Bishop Strachan School

From Wikipedia, the free encyclopedia
Jump to: navigation, search
The Bishop Strachan School
Bishop Strachan School.JPG
In Cruce Vinco
In the cross I conquer
Address
298 Lonsdale Road
Toronto, Ontario, M4V 1X2
Canada
Coordinates 43°41′25″N 79°24′33″W / 43.6902°N 79.4091°W / 43.6902; -79.4091Coordinates: 43°41′25″N 79°24′33″W / 43.6902°N 79.4091°W / 43.6902; -79.4091
Information
School type Independent, Day & Boarding
Religious affiliation(s) Anglican
Founded 1867
Principal Deryn Lavell
Grades JK-12
Gender Girls
Enrollment 900
Language English
Colour(s) Burgundy and Grey         
Mascot Bobcat
Website
Last updated: Feb 1, 2010

The Bishop Strachan School (BSS) ('Strachan' pronounced /ˈstrɔːn/) is an Anglican day and boarding school for girls in Toronto, Ontario, Canada.[1] The school has approximately 900 students, including 80 boarding students, ranging from Junior Kindergarten to Grade 12 (approximately ages 4–17). The School is named after John Strachan, the first Anglican bishop of Toronto, and was founded by John Langtry in 1867. The founders' intention was to educate girls to be leaders.[2]

The campus is situated within the Forest Hill neighborhood of Toronto. The main building was designed by Henry Sproatt.

The boarding program starts in Grade 7, and boarders come from many parts of Canada and the world. The Senior School offers a wide range of courses in both traditional subjects as well as courses such as Film and Design Technology. It offers Advanced Placement courses in some subjects.

Student life[edit]

When students enter BSS, they are placed in a house with 8 to 10 other students from their grade. There are 12 different houses in the school: Pyper, Acres, Dupont, Grier, Griffith, Lamont, Langtry, Macnaughton, Marling, Nation, Rosseter, and Walsh. The school has approximately 80 boarders from Grades 7 to 12 from over 21 countries. Each boarder is a member of a boarding House (St. Hilda's or St. Monica's), as well as a day house. The boarding program includes regular evening study (including tutorial support). There are 16 prefects elected by the school and the grade 11 class to serve in their graduating year, with positions such as Head Girl, Head Boarder, Head Ambassador and Grad Prefect and 12 other non-portfolio positions who work with various aspects of school life.

The school offers programs in the arts and a variety of musical ensembles. It stages a classical production and a musical annually with Upper Canada College. BSS also offers a co-educational summer academy during July.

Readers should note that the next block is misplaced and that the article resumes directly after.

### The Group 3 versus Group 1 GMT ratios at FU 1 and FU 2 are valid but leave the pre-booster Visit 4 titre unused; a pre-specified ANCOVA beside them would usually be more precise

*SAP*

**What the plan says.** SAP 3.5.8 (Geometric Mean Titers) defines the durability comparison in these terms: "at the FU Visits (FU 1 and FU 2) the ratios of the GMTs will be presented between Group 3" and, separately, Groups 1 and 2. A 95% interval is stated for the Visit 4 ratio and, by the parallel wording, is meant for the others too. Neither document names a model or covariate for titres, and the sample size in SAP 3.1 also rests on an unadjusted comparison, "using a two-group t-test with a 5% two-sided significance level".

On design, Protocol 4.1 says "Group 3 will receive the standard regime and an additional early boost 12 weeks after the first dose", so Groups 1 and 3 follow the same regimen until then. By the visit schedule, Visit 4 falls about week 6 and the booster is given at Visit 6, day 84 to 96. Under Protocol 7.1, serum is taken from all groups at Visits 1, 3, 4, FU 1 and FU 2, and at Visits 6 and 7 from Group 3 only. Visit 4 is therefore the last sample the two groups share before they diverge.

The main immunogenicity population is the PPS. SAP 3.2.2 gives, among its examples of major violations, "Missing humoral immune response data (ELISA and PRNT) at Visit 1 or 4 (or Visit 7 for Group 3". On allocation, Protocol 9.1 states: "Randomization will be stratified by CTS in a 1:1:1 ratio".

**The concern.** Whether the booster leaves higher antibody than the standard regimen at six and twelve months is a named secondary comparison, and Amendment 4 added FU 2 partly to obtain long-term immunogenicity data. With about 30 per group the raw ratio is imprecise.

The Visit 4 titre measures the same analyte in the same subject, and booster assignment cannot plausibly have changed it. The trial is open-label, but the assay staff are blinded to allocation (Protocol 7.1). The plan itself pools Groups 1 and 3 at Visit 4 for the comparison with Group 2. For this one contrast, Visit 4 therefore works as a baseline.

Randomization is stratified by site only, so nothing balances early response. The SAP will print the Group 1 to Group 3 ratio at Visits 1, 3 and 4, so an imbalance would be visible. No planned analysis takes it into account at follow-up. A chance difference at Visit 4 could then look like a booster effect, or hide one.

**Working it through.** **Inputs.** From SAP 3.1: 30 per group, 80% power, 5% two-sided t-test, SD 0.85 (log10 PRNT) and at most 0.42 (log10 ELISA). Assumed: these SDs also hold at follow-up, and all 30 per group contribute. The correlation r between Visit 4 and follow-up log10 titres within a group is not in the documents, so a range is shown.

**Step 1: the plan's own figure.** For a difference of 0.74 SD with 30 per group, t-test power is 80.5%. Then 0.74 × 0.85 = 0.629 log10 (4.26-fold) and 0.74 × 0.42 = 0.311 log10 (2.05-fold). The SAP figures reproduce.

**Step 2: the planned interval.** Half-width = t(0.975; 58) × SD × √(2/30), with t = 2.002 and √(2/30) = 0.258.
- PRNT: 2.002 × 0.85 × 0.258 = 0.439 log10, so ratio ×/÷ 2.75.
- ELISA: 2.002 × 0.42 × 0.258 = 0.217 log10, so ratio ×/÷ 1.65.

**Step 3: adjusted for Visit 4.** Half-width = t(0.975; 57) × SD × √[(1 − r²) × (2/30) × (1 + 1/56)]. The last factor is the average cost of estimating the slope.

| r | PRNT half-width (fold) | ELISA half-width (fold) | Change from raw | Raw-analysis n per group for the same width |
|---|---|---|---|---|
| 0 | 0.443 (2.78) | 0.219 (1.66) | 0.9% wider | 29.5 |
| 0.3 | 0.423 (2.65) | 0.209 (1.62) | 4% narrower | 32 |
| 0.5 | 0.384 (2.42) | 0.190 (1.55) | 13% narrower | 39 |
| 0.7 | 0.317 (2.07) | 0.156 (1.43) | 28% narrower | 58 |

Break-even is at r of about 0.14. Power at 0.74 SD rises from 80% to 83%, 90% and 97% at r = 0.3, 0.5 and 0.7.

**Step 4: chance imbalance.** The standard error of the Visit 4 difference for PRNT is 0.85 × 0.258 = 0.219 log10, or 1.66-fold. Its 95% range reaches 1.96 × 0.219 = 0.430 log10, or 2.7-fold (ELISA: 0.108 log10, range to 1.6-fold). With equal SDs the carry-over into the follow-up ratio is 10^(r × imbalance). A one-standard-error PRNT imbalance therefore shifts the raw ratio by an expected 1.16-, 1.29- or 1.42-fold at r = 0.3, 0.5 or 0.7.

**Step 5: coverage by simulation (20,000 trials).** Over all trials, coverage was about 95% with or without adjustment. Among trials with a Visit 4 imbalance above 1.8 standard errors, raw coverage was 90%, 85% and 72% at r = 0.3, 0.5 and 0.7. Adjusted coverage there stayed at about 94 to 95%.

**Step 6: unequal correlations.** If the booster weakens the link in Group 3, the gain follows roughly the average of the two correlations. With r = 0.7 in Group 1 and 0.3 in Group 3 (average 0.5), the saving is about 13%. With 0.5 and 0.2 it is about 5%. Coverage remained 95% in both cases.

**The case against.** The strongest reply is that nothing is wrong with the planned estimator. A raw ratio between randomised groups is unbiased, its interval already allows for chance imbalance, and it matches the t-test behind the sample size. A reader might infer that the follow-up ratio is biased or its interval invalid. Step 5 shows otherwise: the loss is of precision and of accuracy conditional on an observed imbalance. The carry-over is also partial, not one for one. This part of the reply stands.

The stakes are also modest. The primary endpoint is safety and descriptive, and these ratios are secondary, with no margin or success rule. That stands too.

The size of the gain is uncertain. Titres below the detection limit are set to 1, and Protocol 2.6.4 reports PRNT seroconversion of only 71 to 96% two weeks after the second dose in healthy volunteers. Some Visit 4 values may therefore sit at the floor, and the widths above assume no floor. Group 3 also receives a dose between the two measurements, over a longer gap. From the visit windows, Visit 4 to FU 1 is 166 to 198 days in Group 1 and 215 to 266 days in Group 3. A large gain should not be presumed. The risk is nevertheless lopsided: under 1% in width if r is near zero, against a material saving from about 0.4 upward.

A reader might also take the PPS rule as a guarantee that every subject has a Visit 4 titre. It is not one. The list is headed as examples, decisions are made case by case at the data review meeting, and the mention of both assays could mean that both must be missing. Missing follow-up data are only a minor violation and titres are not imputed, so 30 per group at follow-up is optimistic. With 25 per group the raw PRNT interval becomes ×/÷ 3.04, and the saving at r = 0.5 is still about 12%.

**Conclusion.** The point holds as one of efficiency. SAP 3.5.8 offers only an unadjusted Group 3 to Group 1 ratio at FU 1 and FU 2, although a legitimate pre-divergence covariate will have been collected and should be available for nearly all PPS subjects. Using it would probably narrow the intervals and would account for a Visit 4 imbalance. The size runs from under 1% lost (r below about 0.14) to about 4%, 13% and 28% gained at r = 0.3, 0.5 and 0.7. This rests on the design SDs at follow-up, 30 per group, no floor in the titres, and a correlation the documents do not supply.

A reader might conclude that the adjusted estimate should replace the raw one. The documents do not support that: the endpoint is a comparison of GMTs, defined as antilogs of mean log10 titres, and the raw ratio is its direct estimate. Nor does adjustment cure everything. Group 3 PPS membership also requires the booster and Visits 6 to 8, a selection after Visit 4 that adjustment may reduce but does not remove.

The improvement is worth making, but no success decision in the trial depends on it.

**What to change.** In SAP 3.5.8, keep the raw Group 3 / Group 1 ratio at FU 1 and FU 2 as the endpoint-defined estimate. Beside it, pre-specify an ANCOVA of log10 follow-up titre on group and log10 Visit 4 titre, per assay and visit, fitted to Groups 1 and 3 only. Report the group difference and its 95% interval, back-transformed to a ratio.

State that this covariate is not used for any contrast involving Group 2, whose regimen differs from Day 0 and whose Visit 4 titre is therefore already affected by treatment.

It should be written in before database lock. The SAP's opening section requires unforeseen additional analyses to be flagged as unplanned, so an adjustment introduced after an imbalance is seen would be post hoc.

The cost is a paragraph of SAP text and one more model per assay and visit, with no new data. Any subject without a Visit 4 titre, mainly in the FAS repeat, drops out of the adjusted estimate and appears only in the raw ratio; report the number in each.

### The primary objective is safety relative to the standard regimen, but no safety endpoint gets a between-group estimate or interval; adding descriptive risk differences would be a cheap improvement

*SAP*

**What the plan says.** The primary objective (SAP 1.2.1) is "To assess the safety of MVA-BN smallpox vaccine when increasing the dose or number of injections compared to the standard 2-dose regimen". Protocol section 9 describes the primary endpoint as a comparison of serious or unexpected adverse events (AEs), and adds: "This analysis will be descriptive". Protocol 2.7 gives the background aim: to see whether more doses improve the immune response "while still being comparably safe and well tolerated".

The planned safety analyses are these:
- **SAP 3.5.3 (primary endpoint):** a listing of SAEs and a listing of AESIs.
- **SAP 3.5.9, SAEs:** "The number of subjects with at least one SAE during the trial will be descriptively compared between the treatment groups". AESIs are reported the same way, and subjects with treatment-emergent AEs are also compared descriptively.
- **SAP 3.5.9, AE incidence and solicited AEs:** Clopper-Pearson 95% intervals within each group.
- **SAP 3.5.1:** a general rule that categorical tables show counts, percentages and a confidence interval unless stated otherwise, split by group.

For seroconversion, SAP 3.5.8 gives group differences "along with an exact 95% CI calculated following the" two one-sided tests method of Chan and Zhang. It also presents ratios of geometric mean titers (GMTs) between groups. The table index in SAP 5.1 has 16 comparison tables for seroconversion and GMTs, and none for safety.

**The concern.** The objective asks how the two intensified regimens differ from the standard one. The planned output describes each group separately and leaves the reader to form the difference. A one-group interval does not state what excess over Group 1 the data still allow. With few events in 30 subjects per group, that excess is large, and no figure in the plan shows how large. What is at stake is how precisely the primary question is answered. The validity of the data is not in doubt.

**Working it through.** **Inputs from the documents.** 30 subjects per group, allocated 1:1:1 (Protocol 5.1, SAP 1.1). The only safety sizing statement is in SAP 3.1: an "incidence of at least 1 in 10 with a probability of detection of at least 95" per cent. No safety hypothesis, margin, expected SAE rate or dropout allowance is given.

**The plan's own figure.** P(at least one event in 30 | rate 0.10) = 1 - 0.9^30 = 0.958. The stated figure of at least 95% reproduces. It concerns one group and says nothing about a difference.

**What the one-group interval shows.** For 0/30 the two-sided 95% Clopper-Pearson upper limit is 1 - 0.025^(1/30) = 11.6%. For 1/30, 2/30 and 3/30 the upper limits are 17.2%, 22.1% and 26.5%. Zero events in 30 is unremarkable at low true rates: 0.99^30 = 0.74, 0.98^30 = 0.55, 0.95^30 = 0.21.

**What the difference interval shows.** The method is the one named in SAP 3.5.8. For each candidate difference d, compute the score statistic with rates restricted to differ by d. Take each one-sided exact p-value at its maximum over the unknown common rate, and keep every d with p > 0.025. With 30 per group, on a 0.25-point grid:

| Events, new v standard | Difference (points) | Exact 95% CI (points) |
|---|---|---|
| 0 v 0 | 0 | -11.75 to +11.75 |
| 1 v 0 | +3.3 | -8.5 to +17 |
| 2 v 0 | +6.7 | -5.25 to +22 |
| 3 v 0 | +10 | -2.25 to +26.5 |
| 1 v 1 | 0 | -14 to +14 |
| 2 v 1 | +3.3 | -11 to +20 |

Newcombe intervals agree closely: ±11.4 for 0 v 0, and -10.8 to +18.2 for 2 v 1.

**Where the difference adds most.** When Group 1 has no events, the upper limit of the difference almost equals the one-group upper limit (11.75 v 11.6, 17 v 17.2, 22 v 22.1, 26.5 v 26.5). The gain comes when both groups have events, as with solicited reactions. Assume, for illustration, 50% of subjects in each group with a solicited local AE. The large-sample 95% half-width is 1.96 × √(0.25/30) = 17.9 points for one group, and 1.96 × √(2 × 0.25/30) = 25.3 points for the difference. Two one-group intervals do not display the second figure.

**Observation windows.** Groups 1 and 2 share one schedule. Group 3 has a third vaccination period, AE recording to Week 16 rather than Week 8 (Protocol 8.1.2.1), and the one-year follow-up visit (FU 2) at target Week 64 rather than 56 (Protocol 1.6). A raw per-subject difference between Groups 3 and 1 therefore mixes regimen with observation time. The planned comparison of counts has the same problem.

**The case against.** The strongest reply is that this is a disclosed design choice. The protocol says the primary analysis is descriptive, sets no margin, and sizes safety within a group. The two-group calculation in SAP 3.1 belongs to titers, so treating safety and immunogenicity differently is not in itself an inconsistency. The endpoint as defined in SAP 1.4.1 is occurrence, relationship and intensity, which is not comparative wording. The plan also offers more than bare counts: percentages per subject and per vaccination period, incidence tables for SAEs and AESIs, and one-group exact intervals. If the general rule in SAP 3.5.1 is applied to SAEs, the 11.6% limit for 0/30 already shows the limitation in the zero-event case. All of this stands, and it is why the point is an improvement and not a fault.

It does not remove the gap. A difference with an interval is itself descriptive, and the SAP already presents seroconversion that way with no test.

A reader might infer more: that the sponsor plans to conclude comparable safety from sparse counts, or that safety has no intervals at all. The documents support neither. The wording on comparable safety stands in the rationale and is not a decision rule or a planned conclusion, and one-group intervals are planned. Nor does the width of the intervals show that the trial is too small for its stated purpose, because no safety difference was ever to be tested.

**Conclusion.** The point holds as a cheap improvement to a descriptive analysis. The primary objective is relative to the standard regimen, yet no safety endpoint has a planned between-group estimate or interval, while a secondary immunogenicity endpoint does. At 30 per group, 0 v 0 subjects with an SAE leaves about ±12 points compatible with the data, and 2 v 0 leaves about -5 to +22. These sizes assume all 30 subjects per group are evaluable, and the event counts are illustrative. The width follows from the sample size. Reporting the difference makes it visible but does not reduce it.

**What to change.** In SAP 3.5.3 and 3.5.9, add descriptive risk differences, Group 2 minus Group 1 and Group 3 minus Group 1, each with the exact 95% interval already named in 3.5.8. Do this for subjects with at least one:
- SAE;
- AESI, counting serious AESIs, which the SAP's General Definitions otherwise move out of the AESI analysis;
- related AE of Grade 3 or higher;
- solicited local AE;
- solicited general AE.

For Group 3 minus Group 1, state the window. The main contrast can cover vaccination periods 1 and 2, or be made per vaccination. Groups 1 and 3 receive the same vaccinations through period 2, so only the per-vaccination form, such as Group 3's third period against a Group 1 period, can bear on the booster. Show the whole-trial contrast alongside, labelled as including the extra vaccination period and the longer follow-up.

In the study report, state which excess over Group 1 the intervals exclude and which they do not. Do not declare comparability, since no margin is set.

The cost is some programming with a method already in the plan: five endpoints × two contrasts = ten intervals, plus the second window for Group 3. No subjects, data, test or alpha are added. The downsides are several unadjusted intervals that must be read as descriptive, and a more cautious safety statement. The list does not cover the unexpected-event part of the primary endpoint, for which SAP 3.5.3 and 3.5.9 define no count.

History[edit]

Advertisement in The Busy Man's Magazine, 1907

The Bishop Strachan School first opened September 1867 at Pinehurst, near the Art Gallery of Toronto (currently the Art Gallery of Ontario), then relocated in 1868 to a cottage on Front Street, and then relocated to Wykeham Hall at Yonge and College Streets in 1870. There is a historical marker on the College Park building at the SW corner of Yonge and College Streets. In September 1915, The Bishop Strachan School opened as a large gothic-style structure, made of Credit Valley limestone, at its present-day Forest Hill location at 298 Lonsdale Road.[3] This new addition included new classrooms, a fitness centre, a full gymnasium and underground parking. The new wing creates a functional courtyard for playgrounds while reducing the mass of the building along the residential streetscape. To preserve the highly valued outdoor playing field and tennis courts, the fitness centre, gymnasium and parking are located below ground and connected to the main building via a skylit corridor link. This new structure pays homage to the original architecture, while bringing the school into the realm of 21st century architecture.

Notable alumni[edit]

References[edit]

  1. ^ "The Bishop Strachan School – Canada's Oldest Day and Boarding School for Girls". The Bishop Strachan School. Retrieved 2016-03-27. 
  2. ^ http://www.bss.on.ca/story
  3. ^ "The Bishop Strachan School, Toronto, Ontario.". Construction (Toronto). Toronto. 9 (8): 262–64. Aug 1916. 
  4. ^ Worboy, Martha (August 2014). "On the Cover: Laurie Holden on life in Forest Hill, zombies, and trading horror for comedy". Post City Toronto. Retrieved September 29, 2014. 
  5. ^ "Linda Thorson is Star at 20 in Avengers". Gettysburg Times. November 9, 1968. 

External links[edit]

Official website